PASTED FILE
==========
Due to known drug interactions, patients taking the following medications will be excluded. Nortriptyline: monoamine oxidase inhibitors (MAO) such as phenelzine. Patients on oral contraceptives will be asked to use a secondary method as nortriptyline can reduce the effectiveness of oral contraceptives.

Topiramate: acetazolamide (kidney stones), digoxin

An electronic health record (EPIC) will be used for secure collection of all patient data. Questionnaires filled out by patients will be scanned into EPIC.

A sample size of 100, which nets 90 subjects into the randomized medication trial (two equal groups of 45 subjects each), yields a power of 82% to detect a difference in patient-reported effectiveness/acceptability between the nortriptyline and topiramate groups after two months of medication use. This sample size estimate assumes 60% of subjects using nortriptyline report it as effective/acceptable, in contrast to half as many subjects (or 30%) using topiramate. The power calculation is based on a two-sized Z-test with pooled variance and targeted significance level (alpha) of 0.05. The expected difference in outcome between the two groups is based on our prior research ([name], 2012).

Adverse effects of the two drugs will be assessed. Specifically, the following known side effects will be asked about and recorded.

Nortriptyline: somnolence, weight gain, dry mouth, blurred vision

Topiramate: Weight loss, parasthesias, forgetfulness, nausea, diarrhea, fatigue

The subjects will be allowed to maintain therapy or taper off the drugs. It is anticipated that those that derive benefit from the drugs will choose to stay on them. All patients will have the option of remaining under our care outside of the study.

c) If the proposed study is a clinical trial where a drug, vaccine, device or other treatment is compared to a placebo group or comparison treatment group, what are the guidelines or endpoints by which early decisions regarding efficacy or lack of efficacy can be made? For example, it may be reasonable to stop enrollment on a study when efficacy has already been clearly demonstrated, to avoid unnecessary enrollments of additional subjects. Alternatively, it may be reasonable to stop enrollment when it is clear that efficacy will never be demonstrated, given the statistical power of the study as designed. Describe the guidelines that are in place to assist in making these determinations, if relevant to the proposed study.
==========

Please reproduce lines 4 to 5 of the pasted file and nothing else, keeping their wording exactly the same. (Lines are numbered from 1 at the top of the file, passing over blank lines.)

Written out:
A sample size of 100, which nets 90 subjects into the randomized medication trial (two equal groups of 45 subjects each), yields a power of 82% to detect a difference in patient-reported effectiveness/acceptability between the nortriptyline and topiramate groups after two months of medication use. This sample size estimate assumes 60% of subjects using nortriptyline report it as effective/acceptable, in contrast to half as many subjects (or 30%) using topiramate. The power calculation is based on a two-sized Z-test with pooled variance and targeted significance level (alpha) of 0.05. The expected difference in outcome between the two groups is based on our prior research ([name], 2012).

Adverse effects of the two drugs will be assessed. Specifically, the following known side effects will be asked about and recorded.